Take-Away: With the current uncertainty with regard to the likelihood of new taxes, and the possible retroactive effect of new tax legislation, one way to mitigate the risks of a retroactive reduction in the federal gift tax exemption is with a net, net, lifetime gift agreement.

Background: President Biden has proposed a dramatic decrease in the amount of an individual’s federal gift tax exemption, which currently stands at $11.7 million per individual. If Congress acts to reduce the federal gift tax exemption to a lower amount, such as $5.0 million, $3.5 million, or even $1.0 million per person, and that reduction is made retroactive to earlier in this calendar year, that reduction in exemption could expose the donor to a federal gift tax when none was contemplated when the gift was made, since the donor had assumed that he or she possessed sufficient federal transfer tax exemption to fully shelter the lifetime gift from federal gift taxes. That possible exposure to a federal gift tax  due to retroactivity might deter a donor from making a taxable gift while the gift tax exemption remains at the $11.7 million level.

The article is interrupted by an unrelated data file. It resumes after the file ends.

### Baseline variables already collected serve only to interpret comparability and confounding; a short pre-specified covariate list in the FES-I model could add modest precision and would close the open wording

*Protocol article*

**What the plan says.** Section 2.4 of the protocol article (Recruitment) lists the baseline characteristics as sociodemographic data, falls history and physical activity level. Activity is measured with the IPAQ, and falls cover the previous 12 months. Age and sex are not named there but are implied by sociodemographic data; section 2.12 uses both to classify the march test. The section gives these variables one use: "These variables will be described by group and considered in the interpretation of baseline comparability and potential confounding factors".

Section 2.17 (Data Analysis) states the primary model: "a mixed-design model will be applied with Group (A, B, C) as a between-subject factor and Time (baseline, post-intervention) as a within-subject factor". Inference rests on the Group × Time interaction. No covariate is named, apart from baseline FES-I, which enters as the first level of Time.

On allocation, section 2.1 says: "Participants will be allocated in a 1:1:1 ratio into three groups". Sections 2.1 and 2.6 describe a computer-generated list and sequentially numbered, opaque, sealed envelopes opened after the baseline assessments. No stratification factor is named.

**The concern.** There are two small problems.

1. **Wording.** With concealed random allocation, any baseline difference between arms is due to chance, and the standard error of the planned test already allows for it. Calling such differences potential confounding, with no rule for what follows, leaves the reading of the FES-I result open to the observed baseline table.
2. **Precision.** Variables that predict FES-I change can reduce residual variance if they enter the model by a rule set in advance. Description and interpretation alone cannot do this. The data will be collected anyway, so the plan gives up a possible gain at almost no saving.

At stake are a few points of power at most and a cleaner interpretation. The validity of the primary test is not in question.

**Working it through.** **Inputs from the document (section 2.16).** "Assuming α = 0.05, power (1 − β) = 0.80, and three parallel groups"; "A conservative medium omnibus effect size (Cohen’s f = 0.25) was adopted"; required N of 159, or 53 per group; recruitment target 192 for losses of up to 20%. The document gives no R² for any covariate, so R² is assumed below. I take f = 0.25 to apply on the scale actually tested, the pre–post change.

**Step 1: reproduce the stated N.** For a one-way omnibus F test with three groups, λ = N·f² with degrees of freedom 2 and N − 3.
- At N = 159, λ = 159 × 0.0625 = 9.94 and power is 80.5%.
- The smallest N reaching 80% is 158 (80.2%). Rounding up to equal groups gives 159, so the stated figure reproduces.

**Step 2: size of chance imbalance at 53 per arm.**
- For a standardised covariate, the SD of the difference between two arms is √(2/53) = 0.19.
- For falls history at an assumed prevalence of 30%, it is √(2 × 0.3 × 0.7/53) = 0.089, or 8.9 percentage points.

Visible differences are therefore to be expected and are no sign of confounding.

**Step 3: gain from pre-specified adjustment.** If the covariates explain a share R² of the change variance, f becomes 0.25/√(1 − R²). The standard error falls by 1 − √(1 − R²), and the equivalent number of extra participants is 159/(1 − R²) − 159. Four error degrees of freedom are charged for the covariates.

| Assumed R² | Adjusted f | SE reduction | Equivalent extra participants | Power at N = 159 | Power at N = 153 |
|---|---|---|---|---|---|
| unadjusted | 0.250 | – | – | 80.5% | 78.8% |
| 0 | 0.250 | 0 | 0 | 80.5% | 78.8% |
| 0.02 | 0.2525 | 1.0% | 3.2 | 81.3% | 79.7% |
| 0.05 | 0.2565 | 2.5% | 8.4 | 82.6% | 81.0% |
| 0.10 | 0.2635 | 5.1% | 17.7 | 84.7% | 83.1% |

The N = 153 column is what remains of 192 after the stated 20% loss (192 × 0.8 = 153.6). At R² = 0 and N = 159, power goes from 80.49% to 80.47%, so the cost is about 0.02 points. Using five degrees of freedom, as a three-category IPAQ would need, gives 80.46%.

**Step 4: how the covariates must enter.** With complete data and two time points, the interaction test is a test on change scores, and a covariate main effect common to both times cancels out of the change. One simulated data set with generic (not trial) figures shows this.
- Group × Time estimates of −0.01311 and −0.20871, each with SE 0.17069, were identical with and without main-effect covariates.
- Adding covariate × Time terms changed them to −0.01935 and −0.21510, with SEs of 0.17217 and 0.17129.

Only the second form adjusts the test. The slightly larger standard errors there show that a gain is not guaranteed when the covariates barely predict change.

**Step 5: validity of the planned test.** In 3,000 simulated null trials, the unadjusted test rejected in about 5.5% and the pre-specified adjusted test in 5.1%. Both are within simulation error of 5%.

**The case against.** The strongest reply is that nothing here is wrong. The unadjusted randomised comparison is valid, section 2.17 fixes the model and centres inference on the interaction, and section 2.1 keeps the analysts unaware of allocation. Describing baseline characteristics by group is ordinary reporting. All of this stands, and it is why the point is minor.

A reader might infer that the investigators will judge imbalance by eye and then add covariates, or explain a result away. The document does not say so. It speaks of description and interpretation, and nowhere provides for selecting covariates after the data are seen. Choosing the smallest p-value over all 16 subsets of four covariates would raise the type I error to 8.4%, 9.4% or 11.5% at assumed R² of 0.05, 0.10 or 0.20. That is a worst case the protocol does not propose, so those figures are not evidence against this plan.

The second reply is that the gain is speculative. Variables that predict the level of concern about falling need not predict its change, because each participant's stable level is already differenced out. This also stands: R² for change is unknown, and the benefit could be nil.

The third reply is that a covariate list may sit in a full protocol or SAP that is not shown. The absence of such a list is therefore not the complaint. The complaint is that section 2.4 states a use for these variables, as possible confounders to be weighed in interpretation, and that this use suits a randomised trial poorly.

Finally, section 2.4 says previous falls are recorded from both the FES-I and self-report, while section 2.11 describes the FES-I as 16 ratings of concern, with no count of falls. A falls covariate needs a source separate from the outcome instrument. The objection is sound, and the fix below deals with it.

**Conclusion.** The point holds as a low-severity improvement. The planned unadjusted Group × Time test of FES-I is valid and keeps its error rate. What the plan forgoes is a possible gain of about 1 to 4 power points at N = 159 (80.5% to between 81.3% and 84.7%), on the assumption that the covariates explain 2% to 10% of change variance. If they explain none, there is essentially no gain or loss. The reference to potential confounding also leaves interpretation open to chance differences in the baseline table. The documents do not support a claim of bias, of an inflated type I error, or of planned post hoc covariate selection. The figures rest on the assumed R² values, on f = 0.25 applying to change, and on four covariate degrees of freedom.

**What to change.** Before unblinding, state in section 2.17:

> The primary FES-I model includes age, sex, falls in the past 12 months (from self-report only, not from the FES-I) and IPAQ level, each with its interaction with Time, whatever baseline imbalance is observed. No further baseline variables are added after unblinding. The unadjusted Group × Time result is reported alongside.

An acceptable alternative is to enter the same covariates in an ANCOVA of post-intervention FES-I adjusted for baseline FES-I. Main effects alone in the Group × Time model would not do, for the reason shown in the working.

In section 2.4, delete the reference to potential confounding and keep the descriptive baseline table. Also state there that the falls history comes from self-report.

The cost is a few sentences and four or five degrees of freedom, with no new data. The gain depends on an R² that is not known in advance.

Example: Ward has made several lifetime gifts. He has used up $6.0 million of his lifetime gift tax exemption amount, leaving him with $5.7 million in transfer tax exemption to use. Ward would like to use his remaining $5.7 bonus exemption that is available to him before that bonus exemption disappears in 2026. Ward is also aware of many of President Biden’s proposals to dramatically drop the federal gift tax exemption to $3.5 million per individual, making a delay in the gift until the end of 2025 problematic. While Ward is inclined to make the $5.7 million gift to his son Wally now following the use it or lose it principle, he is worried about an enacted reduced federal gift tax exemption made retroactive to the first of 2021. In short, Ward would make a gift of $5.7 million to Wally at this time, but Ward does not want to find himself later having to pay an additional federal gift tax of 40%, or an additional $2,280,000 out of Ward’s pocket.

Federal Gift Tax: A donor is generally liable for payment of the federal gift tax. [IRC 2502(c).]

Net Gift: However, if a gift is made subject to the condition that the donee must pay the federal gift tax liability, often referred to as a net gift, the donor’s gift will be determined by deducting the gift tax attributable to the transferred property from the value of the transferred property. This entails a circular computation, because the two variables are mutually dependent. There is, however, a simple formula provided by the IRS to calculate the amount of the gift under a net gift agreement. [Revenue Ruling 75-72.] Usually a net gift will not offer any tax savings, as the gift tax is the same whether the donor (i) makes a gift to the donee of the net amount and pays the gift tax, or (ii) the donor transfers the gross amount to the donee, and the donee is required to pay the tax.